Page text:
First-year French courses improve your basic language skills and introduce you to the cultures of the French-speaking world while you concurrently build proficiency through applied language components of courses taught in English. This allows you to read and discuss, in French, selected texts and materials pertinent to the subject matter of courses outside the department in a wide variety of disciplines by meeting one extra hour a week with instructors to discuss the texts in French.
Subsequent courses offer further development of intermediate language skills in all areas, usually in the context of French and Francophone cultures. Advanced conversation courses at the 300 level really prepare you to live and get along in a French-speaking society on a practical daily basis. Advanced grammar and composition assures that you develop writing skills and consolidate your grammar and vocabulary abilities.
Some of your classes will explore the culture of France: Paris as a center of French culture, medieval France, the Enlightenment, or women in France. You might study literature at a more advanced level covering different genres and styles and the principal literary movements and authors of French and Francophone literature, or take a course on the great cinematic tradition of French and French-speaking countries, viewing at least a film a week
Electives also explore cultures of French-speaking countries and regions outside France (Québec, Africa, the Caribbean, New England, etc.). Topics could be the culture of Québec; Haitian culture through its art; sub-Saharan Francophone literature; New England’s Franco-Americans; or the oral tradition in Francophone culture.
Advanced literature studies might look at a single author, work or movement, or be of a topical nature: for example, Medieval Literature or the Nineteenth Century Novel.
In the capstone course for majors, you'll use the skills and knowledge gained over the course of your studies on campus and abroad to produce a substantial academic essay written in the language of the major.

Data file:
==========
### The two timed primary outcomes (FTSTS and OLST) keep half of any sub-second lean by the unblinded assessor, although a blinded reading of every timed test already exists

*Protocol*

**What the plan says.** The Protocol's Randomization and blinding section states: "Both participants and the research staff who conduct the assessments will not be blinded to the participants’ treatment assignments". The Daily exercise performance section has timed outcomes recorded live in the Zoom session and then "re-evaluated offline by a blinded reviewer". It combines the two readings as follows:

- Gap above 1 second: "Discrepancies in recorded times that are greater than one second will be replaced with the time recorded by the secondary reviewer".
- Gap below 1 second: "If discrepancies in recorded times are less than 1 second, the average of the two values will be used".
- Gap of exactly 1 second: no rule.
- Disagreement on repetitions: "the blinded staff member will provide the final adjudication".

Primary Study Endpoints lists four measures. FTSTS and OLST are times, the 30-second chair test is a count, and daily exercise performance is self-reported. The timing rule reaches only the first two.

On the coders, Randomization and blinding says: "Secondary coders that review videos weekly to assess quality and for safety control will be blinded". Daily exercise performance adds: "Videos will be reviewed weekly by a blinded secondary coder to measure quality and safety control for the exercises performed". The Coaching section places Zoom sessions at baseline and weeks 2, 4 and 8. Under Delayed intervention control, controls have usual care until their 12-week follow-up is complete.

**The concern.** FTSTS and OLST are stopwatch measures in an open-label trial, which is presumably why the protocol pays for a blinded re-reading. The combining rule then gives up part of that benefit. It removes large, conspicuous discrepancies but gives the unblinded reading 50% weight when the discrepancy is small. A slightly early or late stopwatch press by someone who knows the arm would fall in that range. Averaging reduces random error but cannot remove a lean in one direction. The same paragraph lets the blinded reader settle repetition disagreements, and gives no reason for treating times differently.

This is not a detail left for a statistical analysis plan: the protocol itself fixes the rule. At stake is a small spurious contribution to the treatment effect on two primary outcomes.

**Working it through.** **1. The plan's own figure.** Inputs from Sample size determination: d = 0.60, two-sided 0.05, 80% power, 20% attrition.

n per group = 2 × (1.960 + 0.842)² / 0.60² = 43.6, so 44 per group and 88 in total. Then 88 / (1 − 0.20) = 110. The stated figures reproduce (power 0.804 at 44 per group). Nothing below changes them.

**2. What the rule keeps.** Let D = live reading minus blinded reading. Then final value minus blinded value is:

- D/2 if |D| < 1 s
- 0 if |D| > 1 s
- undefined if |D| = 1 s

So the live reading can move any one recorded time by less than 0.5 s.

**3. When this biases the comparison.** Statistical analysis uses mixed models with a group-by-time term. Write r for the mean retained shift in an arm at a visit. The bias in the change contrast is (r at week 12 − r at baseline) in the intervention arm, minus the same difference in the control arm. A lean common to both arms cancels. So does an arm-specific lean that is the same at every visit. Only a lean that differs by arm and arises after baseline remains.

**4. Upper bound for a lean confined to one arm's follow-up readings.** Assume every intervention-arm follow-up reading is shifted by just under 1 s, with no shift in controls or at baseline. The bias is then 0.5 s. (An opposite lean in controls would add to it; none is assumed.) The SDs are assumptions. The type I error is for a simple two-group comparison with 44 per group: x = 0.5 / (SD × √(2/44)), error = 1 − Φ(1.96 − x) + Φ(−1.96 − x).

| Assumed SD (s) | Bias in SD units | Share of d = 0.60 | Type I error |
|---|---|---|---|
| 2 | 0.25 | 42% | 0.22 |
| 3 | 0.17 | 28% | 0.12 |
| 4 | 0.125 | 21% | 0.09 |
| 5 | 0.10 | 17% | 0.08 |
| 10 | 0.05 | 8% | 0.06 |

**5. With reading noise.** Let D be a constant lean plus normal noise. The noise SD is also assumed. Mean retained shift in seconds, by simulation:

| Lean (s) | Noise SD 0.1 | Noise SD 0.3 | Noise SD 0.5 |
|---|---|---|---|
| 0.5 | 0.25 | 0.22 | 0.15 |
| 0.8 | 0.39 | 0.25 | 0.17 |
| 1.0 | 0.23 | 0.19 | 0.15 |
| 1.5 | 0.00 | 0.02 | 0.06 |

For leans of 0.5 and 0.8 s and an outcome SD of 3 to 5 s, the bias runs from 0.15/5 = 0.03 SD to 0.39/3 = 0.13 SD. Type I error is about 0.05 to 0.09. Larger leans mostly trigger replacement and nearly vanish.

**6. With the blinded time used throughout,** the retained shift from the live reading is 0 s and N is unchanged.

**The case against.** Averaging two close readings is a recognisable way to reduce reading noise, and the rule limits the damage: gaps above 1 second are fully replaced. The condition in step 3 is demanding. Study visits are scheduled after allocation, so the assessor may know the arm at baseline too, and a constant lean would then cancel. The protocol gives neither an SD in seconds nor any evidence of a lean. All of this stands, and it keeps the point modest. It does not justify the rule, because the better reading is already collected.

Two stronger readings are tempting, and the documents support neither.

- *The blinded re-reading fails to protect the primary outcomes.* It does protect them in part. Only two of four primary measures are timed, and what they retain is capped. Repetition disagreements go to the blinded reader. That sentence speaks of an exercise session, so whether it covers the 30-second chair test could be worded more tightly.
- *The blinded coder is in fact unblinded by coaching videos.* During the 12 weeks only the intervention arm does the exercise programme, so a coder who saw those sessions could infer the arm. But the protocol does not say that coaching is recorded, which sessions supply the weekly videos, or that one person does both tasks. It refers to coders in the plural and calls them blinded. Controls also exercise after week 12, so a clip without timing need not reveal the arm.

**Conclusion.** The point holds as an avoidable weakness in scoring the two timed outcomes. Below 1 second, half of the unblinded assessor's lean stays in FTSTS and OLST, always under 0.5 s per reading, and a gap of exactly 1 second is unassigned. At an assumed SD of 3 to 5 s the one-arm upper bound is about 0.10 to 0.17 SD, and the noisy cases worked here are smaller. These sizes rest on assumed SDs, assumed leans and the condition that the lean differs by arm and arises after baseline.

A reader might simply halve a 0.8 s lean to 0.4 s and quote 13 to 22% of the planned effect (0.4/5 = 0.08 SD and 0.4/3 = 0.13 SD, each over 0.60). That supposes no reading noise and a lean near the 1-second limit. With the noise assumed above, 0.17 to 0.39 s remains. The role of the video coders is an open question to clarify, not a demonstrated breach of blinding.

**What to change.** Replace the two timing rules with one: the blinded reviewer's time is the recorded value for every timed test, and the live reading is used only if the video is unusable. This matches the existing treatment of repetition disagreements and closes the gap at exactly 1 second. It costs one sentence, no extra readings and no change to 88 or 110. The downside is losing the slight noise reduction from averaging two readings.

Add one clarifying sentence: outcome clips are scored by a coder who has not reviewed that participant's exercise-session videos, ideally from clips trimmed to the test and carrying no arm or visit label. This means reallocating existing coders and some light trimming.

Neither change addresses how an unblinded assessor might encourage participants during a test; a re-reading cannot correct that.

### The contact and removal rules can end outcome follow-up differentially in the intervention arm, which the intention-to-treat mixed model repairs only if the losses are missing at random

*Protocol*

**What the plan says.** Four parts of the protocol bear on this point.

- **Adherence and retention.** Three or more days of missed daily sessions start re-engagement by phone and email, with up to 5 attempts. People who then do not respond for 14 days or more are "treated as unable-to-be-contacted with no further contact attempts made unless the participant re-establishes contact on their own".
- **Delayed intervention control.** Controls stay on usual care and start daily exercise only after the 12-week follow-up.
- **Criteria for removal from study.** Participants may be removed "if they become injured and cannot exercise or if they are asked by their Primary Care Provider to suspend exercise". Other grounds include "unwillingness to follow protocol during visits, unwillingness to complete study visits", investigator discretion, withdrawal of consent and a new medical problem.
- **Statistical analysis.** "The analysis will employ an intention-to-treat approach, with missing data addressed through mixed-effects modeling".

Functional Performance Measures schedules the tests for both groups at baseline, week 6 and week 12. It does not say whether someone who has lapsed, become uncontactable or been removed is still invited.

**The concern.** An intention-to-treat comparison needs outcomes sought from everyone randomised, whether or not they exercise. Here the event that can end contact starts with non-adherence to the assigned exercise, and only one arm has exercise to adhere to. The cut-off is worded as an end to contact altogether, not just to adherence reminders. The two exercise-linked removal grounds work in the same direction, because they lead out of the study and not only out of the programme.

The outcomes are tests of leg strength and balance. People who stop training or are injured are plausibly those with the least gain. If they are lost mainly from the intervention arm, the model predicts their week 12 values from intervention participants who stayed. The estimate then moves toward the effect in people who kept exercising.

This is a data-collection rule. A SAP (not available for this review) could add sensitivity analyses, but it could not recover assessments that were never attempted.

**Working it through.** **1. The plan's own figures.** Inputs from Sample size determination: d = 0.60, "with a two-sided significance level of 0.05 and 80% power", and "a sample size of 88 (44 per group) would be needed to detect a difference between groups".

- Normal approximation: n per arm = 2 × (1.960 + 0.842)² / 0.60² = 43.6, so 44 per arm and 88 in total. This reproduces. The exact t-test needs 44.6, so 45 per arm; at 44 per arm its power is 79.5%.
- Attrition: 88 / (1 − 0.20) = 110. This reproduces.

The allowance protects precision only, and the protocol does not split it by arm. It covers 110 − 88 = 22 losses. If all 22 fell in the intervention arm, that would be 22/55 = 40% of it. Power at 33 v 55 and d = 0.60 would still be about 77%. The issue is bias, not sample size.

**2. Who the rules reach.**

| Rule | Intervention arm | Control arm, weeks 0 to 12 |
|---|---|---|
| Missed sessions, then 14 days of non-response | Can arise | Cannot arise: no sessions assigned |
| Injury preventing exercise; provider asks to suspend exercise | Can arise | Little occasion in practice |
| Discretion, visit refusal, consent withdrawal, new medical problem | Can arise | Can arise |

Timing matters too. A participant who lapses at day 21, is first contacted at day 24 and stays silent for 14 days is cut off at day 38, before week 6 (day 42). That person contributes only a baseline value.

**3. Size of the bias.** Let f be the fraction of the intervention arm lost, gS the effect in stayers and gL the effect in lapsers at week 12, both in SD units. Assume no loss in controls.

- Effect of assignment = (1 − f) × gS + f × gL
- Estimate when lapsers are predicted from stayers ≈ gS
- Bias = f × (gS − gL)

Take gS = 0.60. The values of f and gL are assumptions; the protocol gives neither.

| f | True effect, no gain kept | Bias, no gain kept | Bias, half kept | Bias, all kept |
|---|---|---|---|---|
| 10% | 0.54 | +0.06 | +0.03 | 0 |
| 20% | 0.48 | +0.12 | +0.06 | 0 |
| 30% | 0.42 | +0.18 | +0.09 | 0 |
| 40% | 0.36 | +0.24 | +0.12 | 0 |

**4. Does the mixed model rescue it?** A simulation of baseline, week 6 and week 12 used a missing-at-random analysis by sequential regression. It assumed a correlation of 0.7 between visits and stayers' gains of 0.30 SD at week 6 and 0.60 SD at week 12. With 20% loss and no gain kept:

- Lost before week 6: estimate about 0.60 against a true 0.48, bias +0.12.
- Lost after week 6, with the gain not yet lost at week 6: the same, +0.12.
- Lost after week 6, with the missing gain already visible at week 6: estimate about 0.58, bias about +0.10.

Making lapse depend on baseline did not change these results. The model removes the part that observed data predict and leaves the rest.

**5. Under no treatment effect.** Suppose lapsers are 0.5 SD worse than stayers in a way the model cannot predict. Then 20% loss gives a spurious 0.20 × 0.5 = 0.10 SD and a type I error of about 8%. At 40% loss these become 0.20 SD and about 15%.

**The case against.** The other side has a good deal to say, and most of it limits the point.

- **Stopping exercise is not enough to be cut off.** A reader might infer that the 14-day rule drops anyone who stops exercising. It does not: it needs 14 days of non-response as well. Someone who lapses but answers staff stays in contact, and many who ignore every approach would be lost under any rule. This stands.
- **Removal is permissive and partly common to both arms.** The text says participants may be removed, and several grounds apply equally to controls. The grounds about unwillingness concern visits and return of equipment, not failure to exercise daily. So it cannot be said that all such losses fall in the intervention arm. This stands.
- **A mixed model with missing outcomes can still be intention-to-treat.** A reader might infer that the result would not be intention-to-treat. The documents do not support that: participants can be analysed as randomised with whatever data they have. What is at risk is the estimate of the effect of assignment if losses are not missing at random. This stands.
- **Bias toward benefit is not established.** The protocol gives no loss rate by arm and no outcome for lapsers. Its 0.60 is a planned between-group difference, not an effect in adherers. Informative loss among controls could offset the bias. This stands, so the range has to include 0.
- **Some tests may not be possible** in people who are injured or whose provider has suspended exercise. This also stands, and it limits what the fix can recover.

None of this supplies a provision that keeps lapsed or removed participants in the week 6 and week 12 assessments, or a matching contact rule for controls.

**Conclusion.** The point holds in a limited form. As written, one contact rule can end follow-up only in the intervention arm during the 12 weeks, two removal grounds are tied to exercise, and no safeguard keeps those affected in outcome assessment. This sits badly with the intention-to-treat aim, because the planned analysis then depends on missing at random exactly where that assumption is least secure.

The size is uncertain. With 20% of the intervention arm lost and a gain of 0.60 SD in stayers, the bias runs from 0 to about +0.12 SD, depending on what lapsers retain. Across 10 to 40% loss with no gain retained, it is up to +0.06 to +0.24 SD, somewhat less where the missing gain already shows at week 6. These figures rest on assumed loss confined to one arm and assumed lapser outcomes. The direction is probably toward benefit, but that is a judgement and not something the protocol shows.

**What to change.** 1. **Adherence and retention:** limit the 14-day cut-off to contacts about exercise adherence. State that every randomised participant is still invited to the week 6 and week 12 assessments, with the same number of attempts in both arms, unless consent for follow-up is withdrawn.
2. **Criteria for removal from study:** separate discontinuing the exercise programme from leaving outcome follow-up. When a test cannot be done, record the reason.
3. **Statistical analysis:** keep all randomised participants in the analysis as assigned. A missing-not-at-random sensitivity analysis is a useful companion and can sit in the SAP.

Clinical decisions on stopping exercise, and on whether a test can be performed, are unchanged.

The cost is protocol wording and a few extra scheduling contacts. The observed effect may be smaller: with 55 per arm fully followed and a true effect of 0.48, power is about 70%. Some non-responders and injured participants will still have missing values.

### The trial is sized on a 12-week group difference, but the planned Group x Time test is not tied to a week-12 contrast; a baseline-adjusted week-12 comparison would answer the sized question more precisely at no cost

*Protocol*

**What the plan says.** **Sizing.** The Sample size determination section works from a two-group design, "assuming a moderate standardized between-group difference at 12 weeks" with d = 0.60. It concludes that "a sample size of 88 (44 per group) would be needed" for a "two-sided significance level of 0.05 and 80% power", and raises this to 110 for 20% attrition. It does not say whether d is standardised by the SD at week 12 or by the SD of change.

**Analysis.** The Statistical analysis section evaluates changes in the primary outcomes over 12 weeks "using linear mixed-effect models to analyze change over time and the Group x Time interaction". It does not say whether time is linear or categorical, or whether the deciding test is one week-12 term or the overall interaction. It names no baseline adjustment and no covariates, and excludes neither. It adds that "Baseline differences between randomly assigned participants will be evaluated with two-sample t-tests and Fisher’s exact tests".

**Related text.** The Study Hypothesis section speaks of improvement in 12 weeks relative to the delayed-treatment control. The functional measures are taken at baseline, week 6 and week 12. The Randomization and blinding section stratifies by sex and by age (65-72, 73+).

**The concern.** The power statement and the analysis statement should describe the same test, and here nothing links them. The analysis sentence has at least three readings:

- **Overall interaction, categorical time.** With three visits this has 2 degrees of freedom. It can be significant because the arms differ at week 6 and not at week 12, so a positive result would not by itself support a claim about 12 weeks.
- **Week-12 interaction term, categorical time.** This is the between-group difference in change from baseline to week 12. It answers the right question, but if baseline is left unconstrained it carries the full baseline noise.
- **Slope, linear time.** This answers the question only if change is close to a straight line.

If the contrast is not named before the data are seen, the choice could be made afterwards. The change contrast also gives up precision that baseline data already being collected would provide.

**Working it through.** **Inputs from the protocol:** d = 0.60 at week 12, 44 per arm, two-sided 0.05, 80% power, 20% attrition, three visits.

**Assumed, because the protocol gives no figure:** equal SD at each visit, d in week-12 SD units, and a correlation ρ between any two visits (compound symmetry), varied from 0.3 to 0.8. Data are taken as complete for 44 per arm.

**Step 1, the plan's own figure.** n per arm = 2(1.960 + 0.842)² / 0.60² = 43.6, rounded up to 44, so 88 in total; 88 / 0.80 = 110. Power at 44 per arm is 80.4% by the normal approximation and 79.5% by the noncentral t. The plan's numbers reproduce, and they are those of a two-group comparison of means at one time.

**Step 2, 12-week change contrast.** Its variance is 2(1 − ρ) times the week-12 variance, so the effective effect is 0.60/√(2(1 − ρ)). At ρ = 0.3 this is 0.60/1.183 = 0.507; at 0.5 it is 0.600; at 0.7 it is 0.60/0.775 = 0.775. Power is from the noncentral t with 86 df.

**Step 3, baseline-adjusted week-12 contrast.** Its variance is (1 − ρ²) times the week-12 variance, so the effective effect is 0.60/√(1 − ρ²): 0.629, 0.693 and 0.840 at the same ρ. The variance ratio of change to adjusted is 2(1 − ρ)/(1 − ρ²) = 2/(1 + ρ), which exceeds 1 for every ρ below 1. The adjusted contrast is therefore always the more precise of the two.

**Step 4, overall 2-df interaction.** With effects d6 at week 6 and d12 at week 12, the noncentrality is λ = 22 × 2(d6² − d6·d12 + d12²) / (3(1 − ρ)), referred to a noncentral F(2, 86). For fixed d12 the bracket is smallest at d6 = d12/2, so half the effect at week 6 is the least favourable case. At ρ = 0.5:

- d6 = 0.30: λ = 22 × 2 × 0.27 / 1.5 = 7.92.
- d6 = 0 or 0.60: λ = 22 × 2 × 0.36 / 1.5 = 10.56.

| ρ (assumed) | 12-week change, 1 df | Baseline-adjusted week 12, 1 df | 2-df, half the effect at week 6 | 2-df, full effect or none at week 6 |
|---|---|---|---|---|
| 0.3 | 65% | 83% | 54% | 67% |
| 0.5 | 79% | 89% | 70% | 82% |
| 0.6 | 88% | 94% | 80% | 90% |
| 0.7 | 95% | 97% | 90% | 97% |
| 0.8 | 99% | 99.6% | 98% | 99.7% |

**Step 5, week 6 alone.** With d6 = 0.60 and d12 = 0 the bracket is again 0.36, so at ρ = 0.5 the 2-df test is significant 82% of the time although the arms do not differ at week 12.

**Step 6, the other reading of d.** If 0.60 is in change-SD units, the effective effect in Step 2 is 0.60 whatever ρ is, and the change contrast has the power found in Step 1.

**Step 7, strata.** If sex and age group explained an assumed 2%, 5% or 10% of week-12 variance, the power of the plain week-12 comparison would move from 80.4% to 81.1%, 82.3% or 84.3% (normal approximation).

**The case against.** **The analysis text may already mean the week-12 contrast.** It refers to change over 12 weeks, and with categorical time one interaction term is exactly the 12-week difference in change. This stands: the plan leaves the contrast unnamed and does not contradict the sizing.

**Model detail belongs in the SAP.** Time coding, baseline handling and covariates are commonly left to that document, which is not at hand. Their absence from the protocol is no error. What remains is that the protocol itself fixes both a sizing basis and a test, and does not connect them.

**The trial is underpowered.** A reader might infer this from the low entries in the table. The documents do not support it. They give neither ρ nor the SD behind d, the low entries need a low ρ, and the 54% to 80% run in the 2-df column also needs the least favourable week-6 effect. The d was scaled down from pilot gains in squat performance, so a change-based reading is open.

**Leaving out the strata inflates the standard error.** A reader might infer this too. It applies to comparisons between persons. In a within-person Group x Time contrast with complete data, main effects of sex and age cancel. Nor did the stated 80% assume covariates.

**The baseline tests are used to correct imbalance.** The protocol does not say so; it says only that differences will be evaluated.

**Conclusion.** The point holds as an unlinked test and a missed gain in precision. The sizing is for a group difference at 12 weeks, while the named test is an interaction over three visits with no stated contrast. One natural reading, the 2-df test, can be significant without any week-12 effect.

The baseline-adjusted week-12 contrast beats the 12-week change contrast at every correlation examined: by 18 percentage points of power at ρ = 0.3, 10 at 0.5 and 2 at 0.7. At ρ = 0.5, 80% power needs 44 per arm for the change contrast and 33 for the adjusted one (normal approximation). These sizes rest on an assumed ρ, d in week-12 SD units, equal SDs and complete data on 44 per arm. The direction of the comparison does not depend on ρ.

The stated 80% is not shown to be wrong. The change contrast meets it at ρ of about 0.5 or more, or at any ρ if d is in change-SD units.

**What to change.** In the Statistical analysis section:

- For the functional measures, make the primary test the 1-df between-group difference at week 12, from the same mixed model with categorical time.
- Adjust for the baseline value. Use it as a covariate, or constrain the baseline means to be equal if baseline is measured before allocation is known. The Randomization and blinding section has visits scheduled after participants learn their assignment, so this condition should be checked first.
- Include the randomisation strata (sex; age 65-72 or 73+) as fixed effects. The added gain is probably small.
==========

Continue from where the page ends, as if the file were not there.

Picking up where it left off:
Beyond all these possibilities, the Department of Modern Languages also offers other courses taught in English. Study Quebec or Italian Cinema; read Russian Literature or delve into Russian Culture and History; "Topics" courses offer essentially unlimited possibilities. One of the best parts of majoring in Modern Languages is just how personalized your course of study can be, and under close and attentive mentorship.
The hard part might be deciding which study-abroad experience in a French-speaking culture will best suit your personal interests. One in three Saint Michael's students in general spends a semester or year abroad. As you might guess, the figure is much higher for Modern Languages students. Visit our Study Abroad Europe Page to explore our locations.
Study Abroad Politi Scholarships
A limited number of scholarships are available to support study in countries and programs that the College believes offer optimum learning opportunities. The scholarships are made possible through the Dr. A. Francis Politi International Fund.
Applications for study abroad programs emphasizing experiential learning opportunities (field based research, internships, student teaching, and service learning) or study in a language that is not the student's primary language will be given priority. Grants will range from $1,000 - $1,800. An academic year student can apply for a maximum of $2,000. The scholarships will be applied to the student's accounts.
Special consideration will be given to students who study in the following regions of the world:
- Central and Latin America
- Middle East
- Non-English speaking countries in Europe in which the student studies in the language of the host country and/or takes language courses.
Teaching, translating, interpreting, international journalism, business, law, foreign service, the travel industry or graduate studies in French literature are some post-graduation or career possibilities for French majors.